This strategy provides substantial gift tax leverage, as only the loan interest is considered an annual gift under IRC ?7872 rather than the entire premium. If the ILIT is a so-called “defective” trust for income tax purposes, the deemed payment of interest to the grantor should not create taxable interest income for the grantor, as the insured/grantor and the ILIT are considered a single entity for income tax purposes (IRC ??671, 675, IRS Reg. 1.671-2(c), and Rev. Rul. 85-13). This strategy can be used with either single life or survivorship policies.

Loans From the Trust

Another possibility is for the ILIT to be drafted to give the insured/grantor the right to borrow from the ILIT, provided that he or she executes a demand note secured by sufficient other property and pays interest at a fair market rate. The loan interest can be paid in cash or, with sufficient collateral, accrued to be paid after the grantor’s death. The insured/grantor’s power to borrow from the ILIT using secured demand notes at fair market interest rates is similar to the right to substitute property of equal value approved in Estate of Anders Jordahl vs. Commissioner, 65 T.C. (1975), acq. action on decision 1977-129 (April 15, 1977).

Again assuming that the ILIT is a so-called “defective” trust for income tax purposes, the payment of interest to the ILIT should not create taxable interest income for the ILIT, as the insured/grantor and the ILIT are considered a single entity for income tax purposes. (IRC ??671, 675, IRS Reg. 1.671-2(c), and Rev. Rul. 85-13.) There is no direct authority for the use of this technique and the client’s attorney must evaluate its suitability under all of the facts and circumstances of the client’s situation.

Use of a Trust Protector

The ILIT might be drafted to provide for the appointment of a Trust Protector. A trust protector is usually an independent trusted friend or third party who is not a beneficiary of the trust. The trust protector’s power is exercisable at that person’s absolute discretion during the insured’s lifetime to appoint trust income or principal to anyone other than the trust protector, the trust protector’s estate or creditors of either. The trust protector also should not have the power to appoint trust income or principal in any manner that would result in a direct economic benefit to the grantor.

Careful drafting might also expand the trust protector’s powers to include the ability to add and remove trust beneficiaries, as well as the ability to distribute any life insurance owned by the ILIT to the ILIT’s beneficiaries. In addition to the appointment of a trust protector, the trustee can be given the power to reduce the face amount of any life insurance owned by the trust and keep and/or use the cash value for trust purposes.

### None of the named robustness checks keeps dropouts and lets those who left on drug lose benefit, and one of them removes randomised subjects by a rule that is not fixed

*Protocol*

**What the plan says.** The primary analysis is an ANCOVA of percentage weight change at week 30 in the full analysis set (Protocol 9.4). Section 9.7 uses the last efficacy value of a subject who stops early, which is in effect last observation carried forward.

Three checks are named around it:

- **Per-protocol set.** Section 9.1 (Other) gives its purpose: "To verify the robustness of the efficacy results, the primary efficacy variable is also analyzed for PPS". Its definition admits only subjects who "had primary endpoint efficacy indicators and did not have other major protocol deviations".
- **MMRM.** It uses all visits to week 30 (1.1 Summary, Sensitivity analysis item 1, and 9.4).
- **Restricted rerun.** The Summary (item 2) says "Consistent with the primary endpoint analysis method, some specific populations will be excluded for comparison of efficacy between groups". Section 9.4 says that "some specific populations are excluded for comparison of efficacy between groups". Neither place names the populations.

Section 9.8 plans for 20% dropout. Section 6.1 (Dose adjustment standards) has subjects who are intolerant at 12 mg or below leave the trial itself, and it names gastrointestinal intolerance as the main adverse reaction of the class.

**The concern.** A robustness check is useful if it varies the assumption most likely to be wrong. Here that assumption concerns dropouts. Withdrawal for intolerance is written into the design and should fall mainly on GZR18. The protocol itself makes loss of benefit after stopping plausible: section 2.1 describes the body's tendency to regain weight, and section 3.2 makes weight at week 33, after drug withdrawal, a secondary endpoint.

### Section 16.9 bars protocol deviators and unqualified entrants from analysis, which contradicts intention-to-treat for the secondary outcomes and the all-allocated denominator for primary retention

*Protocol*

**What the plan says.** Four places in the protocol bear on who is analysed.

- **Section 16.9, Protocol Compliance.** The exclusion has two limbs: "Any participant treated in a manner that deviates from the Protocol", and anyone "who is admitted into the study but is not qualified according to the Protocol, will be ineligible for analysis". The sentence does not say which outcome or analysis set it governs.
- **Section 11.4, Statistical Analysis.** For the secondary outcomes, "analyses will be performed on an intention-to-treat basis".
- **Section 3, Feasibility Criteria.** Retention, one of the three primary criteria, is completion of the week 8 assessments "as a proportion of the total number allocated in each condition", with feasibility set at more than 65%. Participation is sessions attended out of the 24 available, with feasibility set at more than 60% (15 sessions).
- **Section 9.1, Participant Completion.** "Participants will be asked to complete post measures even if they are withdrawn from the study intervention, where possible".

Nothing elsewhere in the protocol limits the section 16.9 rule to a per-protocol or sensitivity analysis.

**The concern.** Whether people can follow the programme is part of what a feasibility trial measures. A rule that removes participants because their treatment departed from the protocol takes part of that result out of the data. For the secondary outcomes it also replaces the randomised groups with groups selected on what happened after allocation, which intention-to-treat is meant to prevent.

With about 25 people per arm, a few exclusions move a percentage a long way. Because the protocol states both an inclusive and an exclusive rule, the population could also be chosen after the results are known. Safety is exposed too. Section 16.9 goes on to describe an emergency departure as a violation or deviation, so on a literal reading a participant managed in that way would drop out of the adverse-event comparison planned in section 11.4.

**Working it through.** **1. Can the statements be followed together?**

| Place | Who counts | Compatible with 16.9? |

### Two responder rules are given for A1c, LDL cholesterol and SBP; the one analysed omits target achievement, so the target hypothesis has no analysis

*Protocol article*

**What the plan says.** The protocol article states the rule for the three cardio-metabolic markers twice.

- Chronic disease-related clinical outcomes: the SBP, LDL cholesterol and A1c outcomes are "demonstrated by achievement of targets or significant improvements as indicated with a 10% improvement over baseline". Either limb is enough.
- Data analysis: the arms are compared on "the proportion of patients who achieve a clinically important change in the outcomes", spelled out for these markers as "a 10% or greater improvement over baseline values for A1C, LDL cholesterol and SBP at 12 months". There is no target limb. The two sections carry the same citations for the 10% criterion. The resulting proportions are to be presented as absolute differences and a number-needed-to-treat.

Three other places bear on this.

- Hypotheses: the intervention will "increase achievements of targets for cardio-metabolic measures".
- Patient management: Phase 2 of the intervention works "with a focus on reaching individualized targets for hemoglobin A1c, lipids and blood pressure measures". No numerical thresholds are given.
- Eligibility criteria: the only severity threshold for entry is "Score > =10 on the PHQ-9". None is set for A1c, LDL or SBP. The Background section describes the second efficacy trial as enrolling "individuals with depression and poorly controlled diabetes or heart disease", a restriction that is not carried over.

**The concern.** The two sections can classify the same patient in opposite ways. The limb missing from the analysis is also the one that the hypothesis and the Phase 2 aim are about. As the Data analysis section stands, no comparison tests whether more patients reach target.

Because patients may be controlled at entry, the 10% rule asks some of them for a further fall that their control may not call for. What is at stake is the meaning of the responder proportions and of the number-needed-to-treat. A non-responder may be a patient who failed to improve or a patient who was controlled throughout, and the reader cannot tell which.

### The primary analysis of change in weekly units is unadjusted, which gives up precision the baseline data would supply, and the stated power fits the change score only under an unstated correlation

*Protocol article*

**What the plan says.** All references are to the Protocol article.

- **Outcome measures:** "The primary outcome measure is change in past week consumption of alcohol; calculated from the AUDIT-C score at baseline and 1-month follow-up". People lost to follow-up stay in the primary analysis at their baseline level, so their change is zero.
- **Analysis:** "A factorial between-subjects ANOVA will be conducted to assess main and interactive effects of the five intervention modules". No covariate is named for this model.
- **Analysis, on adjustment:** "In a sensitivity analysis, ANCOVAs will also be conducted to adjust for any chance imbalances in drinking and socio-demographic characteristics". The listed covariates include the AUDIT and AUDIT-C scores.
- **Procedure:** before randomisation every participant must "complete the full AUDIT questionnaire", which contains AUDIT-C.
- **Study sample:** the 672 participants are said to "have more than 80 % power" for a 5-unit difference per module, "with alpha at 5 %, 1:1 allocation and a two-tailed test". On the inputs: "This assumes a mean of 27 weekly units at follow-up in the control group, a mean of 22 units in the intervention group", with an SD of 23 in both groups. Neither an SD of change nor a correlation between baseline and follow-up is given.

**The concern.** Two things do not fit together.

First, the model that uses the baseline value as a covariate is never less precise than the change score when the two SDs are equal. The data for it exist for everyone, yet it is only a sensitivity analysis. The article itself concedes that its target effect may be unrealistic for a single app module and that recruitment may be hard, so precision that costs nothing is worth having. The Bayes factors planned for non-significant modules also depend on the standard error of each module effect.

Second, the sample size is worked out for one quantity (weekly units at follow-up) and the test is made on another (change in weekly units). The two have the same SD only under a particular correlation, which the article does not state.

Using a Survivorship Policy Outside of an ILIT

There is another possible strategy that does not initially require the use of an irrevocable trust. If a husband and wife wish to obtain a survivorship policy, but also wish to be able to have ready access to the policy’s cash values during the joint lifetimes of both, the insured with the shortest life expectancy can apply as the owner of the policy. The beneficiary and contingent owner of the policy is an ILIT. In such a case, the insured with the shortest life expectancy (in this case, let’s assume it is the husband) is also the grantor of the ILIT.

While both insureds are alive, they have access to the cash values inside the policy. As long as the husband dies first, the policy’s death benefit passes to the ILIT estate tax free at the death of the surviving insured (the wife). The policy ownership and ILIT must be properly structured and the cash value of the policy would be included in the husband’s estate.

The same result would occur if the insureds die simultaneously if, under the applicable state law, the husband is presumed to have died first. On the other hand, if there is an “out of order” death and the wife dies first under this arrangement, if the husband would like the policy removed from his estate, he must then gift the policy to the ILIT. After three years, he may then avoid estate inclusion. The husband would also possibly incur gift tax consequences as a result of this gift to the ILIT.

Not for Short-Term Needs

Although these techniques can potentially provide clients with the peace of mind that they have not lost access to the funds contributed to an ILIT, it must be clearly understood that the use of the life insurance policy’s cash value or any other trust assets should be considered as emergency money only. All of the planning efforts made to keep the trust assets out of their taxable estates will be lost if they strip out trust assets to meet short-term cash flow needs. What these techniques may do is permit maximum flexibility in an arrangement that can also achieve maximum estate tax savings.